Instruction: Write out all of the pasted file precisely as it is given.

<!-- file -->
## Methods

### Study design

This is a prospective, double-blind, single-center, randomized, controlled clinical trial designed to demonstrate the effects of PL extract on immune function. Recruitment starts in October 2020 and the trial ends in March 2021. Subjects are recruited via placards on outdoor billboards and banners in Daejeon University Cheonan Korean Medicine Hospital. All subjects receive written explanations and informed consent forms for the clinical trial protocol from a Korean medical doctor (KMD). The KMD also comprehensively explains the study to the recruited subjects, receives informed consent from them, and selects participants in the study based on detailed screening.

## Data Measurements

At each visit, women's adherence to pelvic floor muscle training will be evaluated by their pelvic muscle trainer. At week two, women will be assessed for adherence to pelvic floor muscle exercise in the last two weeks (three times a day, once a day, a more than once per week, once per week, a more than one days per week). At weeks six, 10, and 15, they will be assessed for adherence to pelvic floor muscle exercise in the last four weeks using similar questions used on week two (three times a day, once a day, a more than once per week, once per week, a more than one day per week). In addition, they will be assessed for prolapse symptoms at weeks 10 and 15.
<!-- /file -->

## Methods

### Study design

This is a prospective, double-blind, single-center, randomized, controlled clinical trial designed to demonstrate the effects of PL extract on immune function. Recruitment starts in October 2020 and the trial ends in March 2021. Subjects are recruited via placards on outdoor billboards and banners in Daejeon University Cheonan Korean Medicine Hospital. All subjects receive written explanations and informed consent forms for the clinical trial protocol from a Korean medical doctor (KMD). The KMD also comprehensively explains the study to the recruited subjects, receives informed consent from them, and selects participants in the study based on detailed screening.

## Data Measurements

At each visit, women's adherence to pelvic floor muscle training will be evaluated by their pelvic muscle trainer. At week two, women will be assessed for adherence to pelvic floor muscle exercise in the last two weeks (three times a day, once a day, a more than once per week, once per week, a more than one days per week). At weeks six, 10, and 15, they will be assessed for adherence to pelvic floor muscle exercise in the last four weeks using similar questions used on week two (three times a day, once a day, a more than once per week, once per week, a more than one day per week). In addition, they will be assessed for prolapse symptoms at weeks 10 and 15.